Abstract - The Information Society 2 (1)

Information Technology and the Problems of Less Developed Countries

Harry East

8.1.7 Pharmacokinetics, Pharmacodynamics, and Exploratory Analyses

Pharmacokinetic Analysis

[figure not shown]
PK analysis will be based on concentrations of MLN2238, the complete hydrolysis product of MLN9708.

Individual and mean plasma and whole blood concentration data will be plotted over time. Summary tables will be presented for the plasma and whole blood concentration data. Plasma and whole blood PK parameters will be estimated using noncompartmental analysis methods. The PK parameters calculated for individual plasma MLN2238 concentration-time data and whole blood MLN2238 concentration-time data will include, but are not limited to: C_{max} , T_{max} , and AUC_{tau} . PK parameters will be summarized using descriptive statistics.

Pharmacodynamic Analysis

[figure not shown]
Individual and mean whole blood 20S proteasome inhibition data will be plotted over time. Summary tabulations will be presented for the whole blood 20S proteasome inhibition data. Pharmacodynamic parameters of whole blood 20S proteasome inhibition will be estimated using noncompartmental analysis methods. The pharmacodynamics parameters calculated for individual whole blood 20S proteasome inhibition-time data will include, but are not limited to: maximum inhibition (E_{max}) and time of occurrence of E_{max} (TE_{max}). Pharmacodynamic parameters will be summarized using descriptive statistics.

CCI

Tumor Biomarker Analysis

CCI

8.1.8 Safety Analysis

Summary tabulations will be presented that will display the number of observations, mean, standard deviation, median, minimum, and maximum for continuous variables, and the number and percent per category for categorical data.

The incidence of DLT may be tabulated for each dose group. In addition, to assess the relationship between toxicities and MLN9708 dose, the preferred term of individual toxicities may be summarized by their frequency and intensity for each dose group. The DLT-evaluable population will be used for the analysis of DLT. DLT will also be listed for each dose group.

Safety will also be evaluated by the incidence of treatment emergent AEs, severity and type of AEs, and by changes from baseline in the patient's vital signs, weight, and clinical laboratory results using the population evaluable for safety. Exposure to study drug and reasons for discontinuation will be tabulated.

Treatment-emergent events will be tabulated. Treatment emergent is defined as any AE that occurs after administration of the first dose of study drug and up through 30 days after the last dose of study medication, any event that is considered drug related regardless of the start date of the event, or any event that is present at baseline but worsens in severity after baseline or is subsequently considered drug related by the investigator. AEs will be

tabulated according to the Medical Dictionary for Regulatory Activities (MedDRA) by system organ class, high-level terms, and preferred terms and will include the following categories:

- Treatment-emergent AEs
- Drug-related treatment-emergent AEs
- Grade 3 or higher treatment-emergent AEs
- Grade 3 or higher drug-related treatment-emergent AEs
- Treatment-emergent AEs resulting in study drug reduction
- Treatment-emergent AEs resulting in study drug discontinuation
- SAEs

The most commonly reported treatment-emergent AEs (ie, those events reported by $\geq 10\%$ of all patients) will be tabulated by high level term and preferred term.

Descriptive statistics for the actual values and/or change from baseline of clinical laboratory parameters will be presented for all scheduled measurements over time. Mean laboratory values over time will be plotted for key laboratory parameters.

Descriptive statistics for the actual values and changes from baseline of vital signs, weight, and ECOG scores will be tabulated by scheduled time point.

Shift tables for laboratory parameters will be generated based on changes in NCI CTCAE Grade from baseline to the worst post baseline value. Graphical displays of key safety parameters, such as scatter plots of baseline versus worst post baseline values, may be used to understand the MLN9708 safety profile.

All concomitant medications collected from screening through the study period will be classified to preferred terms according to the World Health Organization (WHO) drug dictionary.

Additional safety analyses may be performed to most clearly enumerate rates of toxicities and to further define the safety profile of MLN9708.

Some 130 sovereign states may be termed less developed countries (LDC). LDCs have many different cultures, economic and social conditions, population sizes, political structures, and research and development potentials. Communications problem areas among LDCs include: 1. lack of appreciation by national decision makers of the role of scientific and technical information in development, 2. inadequate infrastructure for information storage and processing, 3. inadequate infrastructure for information use and absorption by users, and 4. economic, administrative, cultural, educational, technological, and structural barriers to adequate information flow. Information technology offers limited benefits to LDCs because these basic problems remain unsolved. Electronic publishing and delivery may be logical developments within capital intensive economies, but the required investment and volume of use do not match present capacities of LDCs. The imposition of modern information technology may polarize developmental activities and may retard instead of encourage the growth of indigenous resources. It cannot be assumed that databases available within the industrialized world are appropriate or adequate for the needs of developing countries.

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